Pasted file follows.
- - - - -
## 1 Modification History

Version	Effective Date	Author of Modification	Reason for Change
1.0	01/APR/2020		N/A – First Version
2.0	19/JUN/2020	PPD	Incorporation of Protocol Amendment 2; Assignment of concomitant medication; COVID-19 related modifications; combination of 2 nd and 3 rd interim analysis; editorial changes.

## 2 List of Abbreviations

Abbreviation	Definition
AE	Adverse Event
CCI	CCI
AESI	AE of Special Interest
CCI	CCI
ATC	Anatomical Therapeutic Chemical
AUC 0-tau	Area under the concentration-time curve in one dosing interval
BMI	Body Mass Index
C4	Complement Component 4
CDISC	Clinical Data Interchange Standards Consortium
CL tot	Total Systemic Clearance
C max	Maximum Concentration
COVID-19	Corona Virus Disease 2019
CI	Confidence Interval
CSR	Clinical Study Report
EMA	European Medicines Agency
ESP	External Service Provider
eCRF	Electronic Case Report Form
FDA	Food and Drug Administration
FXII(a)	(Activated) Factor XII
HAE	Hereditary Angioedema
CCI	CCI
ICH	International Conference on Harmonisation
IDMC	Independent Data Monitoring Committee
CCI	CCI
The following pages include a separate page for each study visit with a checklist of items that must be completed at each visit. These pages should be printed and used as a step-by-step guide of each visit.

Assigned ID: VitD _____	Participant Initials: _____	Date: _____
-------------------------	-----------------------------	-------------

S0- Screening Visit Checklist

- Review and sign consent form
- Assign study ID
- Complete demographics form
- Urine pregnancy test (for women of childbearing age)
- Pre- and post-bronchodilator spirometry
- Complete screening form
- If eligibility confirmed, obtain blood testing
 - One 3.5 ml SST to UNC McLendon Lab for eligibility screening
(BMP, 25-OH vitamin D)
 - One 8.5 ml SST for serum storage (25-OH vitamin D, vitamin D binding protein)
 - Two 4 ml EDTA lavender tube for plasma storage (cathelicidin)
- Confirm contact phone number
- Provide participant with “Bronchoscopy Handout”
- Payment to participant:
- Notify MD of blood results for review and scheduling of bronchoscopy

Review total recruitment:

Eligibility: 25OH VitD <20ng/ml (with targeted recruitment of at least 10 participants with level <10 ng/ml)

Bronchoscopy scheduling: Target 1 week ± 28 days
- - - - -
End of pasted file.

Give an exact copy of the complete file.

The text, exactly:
## 1 Modification History

Version	Effective Date	Author of Modification	Reason for Change
1.0	01/APR/2020		N/A – First Version
2.0	19/JUN/2020	PPD	Incorporation of Protocol Amendment 2; Assignment of concomitant medication; COVID-19 related modifications; combination of 2 nd and 3 rd interim analysis; editorial changes.

## 2 List of Abbreviations

Abbreviation	Definition
AE	Adverse Event
CCI	CCI
AESI	AE of Special Interest
CCI	CCI
ATC	Anatomical Therapeutic Chemical
AUC 0-tau	Area under the concentration-time curve in one dosing interval
BMI	Body Mass Index
C4	Complement Component 4
CDISC	Clinical Data Interchange Standards Consortium
CL tot	Total Systemic Clearance
C max	Maximum Concentration
COVID-19	Corona Virus Disease 2019
CI	Confidence Interval
CSR	Clinical Study Report
EMA	European Medicines Agency
ESP	External Service Provider
eCRF	Electronic Case Report Form
FDA	Food and Drug Administration
FXII(a)	(Activated) Factor XII
HAE	Hereditary Angioedema
CCI	CCI
ICH	International Conference on Harmonisation
IDMC	Independent Data Monitoring Committee
CCI	CCI
The following pages include a separate page for each study visit with a checklist of items that must be completed at each visit. These pages should be printed and used as a step-by-step guide of each visit.

Assigned ID: VitD _____	Participant Initials: _____	Date: _____
-------------------------	-----------------------------	-------------

S0- Screening Visit Checklist

- Review and sign consent form
- Assign study ID
- Complete demographics form
- Urine pregnancy test (for women of childbearing age)
- Pre- and post-bronchodilator spirometry
- Complete screening form
- If eligibility confirmed, obtain blood testing
 - One 3.5 ml SST to UNC McLendon Lab for eligibility screening
(BMP, 25-OH vitamin D)
 - One 8.5 ml SST for serum storage (25-OH vitamin D, vitamin D binding protein)
 - Two 4 ml EDTA lavender tube for plasma storage (cathelicidin)
- Confirm contact phone number
- Provide participant with “Bronchoscopy Handout”
- Payment to participant:
- Notify MD of blood results for review and scheduling of bronchoscopy

Review total recruitment:

Eligibility: 25OH VitD <20ng/ml (with targeted recruitment of at least 10 participants with level <10 ng/ml)

Bronchoscopy scheduling: Target 1 week ± 28 days